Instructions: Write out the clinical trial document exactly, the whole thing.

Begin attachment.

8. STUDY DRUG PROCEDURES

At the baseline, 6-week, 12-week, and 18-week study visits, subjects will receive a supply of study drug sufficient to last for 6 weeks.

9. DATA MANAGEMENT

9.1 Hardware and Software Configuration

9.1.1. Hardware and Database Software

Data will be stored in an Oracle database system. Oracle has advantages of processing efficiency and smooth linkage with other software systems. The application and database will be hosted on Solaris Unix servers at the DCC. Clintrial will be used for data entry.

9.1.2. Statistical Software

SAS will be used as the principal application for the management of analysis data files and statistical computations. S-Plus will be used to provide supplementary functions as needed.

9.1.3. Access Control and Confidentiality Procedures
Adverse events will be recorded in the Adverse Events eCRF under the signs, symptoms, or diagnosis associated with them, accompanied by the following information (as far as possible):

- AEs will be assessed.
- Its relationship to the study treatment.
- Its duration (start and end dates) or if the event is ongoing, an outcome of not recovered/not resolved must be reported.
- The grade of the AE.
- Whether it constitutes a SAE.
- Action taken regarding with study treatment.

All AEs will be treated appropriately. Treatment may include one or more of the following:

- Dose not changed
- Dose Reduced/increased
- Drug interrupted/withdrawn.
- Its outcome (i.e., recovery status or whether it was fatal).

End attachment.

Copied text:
8. STUDY DRUG PROCEDURES

At the baseline, 6-week, 12-week, and 18-week study visits, subjects will receive a supply of study drug sufficient to last for 6 weeks.

9. DATA MANAGEMENT

9.1 Hardware and Software Configuration

9.1.1. Hardware and Database Software

Data will be stored in an Oracle database system. Oracle has advantages of processing efficiency and smooth linkage with other software systems. The application and database will be hosted on Solaris Unix servers at the DCC. Clintrial will be used for data entry.

9.1.2. Statistical Software

SAS will be used as the principal application for the management of analysis data files and statistical computations. S-Plus will be used to provide supplementary functions as needed.

9.1.3. Access Control and Confidentiality Procedures
Adverse events will be recorded in the Adverse Events eCRF under the signs, symptoms, or diagnosis associated with them, accompanied by the following information (as far as possible):

- AEs will be assessed.
- Its relationship to the study treatment.
- Its duration (start and end dates) or if the event is ongoing, an outcome of not recovered/not resolved must be reported.
- The grade of the AE.
- Whether it constitutes a SAE.
- Action taken regarding with study treatment.

All AEs will be treated appropriately. Treatment may include one or more of the following:

- Dose not changed
- Dose Reduced/increased
- Drug interrupted/withdrawn.
- Its outcome (i.e., recovery status or whether it was fatal).